Molecular Life Sciences

Living Edition
| Editors: Robert D. Wells, Judith S. Bond, Judith Klinman, Bettie Sue Siler Masters, Ellis Bell

Base Intercalation in DNA

Living reference work entry


Intercalation is the stacking of a molecule between two bases in DNA (within one strand). This is a common process with a number of aromatic molecules and is driven by π- π, hydrophobic, steric, and other interactions.


One important mechanism in the interaction of carcinogens with DNA is base intercalation. This phenomenon is common with polycyclic aromatic structures, e.g., polycyclic aromatic hydrocarbons and aflatoxin B1. The process involves “stacking” of an aromatic ring(s) between two bases, particularly purines. The physical chemistry involves π interactions between the rings, allowing the carcinogen to slip in between two bases, in a sandwich mode.

Intercalators can be mutagenic themselves in that they can induce frameshift mutations without binding covalently, e.g., ethidium bromide. With reactive molecules such as aflatoxin B 1 8,9-epoxide and benzo[ a]pyrene 8,9-dihydrodiol-9,10-epoxide, intercalation is important in determining the sequence selectivity...


Polycyclic Aromatic Hydrocarbon Ethidium Bromide Aromatic Hydrocarbon Frameshift Mutation Initial Event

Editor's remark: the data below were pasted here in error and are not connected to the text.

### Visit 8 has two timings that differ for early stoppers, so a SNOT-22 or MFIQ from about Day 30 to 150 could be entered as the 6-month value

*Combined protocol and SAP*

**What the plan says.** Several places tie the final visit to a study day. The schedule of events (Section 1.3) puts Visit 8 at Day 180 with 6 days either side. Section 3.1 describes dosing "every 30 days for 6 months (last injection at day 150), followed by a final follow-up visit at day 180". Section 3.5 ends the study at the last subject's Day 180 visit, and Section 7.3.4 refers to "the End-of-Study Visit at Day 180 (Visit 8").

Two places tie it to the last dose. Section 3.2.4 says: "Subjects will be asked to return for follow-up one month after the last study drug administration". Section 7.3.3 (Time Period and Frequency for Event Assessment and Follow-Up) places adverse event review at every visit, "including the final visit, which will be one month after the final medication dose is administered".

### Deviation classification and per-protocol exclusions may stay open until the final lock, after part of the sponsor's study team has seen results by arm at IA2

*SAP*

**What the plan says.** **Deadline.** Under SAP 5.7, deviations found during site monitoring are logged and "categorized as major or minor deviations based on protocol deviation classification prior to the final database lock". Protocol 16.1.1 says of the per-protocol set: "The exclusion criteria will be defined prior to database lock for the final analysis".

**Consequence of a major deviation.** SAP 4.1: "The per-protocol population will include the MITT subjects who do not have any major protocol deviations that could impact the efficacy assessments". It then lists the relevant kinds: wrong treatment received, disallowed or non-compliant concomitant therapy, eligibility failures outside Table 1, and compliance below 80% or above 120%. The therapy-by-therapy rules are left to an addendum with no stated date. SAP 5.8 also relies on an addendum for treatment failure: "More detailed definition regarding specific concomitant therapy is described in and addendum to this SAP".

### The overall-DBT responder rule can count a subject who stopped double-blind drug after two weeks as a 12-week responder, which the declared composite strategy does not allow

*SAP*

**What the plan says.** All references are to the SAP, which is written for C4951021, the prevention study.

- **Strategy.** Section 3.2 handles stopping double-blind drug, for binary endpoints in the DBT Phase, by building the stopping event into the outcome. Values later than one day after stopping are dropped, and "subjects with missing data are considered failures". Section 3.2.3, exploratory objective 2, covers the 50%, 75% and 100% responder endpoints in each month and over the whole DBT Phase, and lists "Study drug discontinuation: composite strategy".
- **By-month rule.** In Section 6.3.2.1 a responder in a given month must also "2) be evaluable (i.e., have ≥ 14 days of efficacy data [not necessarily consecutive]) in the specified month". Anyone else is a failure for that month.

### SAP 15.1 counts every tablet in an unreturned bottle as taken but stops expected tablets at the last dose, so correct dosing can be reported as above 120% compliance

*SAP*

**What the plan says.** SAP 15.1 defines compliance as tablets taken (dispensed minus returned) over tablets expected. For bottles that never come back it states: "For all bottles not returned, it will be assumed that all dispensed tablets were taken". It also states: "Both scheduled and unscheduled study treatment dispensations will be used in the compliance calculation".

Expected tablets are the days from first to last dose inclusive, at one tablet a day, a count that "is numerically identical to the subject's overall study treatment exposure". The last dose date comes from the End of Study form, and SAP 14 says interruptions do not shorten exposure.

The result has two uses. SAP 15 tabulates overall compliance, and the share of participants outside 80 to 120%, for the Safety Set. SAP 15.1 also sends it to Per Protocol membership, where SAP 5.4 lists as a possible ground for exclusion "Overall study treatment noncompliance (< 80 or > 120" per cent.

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  1. Gopalakrishnan S, Harris TM, Stone MP (1990) Intercalation of aflatoxin B1 in two oligodeoxynucleotide adducts: comparative 1H NMR analysis of d(ATCAFBGAT).d(ATCGAT) and d(ATAFBGCAT)2. Biochemistry 29:10438–10448PubMedCrossRefGoogle Scholar
  2. Iyer R, Coles B, Raney KD et al (1994) DNA adduction by the potent carcinogen aflatoxin B1: mechanistic studies. J Am Chem Soc 116:1603–1609CrossRefGoogle Scholar

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© Springer Science+Business Media New York 2014

Authors and Affiliations

  1. 1.Department of Biochemistry and Center in Molecular ToxicologyBiochemistry and Center in Molecular Toxicology, Vanderbilt University School of MedicineNashvilleUSA